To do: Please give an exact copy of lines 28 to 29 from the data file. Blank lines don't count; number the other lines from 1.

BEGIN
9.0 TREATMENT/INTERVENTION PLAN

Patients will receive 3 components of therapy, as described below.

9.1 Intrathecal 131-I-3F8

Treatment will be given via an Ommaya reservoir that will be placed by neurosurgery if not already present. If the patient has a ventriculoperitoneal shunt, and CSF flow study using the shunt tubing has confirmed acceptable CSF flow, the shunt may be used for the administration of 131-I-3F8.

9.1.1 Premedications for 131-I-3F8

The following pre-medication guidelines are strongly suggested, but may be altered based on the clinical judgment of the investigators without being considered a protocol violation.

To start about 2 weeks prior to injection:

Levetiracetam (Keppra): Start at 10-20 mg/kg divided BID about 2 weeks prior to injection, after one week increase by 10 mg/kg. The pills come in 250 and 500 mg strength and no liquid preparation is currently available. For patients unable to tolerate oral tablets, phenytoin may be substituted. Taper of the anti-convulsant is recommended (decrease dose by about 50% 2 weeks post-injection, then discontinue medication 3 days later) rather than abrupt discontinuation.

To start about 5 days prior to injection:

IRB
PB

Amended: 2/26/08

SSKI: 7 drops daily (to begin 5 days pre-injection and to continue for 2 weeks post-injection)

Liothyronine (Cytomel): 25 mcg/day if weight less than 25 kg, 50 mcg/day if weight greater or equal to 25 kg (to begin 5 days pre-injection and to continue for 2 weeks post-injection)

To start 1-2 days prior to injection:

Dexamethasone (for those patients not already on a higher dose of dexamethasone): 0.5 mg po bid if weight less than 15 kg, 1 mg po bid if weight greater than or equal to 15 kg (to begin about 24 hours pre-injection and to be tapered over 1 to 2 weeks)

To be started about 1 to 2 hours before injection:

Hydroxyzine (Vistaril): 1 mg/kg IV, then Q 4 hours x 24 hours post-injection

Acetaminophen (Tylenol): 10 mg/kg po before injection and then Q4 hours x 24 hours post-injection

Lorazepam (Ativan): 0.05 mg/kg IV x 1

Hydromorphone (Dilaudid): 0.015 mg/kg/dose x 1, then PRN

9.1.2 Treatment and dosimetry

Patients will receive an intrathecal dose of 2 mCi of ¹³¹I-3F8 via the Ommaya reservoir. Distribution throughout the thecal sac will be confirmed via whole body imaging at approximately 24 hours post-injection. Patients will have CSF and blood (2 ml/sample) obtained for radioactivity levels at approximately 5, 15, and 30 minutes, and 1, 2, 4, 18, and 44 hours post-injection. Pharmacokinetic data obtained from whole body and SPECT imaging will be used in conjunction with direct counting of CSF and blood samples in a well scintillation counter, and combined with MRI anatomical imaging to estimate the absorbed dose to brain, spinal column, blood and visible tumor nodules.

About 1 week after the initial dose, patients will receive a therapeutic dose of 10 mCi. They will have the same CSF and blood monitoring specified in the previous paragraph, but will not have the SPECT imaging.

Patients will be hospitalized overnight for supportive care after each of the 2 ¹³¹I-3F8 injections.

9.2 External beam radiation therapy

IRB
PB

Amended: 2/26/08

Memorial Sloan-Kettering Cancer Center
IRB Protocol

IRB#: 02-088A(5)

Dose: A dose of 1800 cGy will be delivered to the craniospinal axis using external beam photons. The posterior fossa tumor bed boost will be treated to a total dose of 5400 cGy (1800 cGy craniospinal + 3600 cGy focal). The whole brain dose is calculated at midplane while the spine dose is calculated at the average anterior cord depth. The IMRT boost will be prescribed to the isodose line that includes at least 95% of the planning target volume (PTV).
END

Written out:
PB

Amended: 2/26/08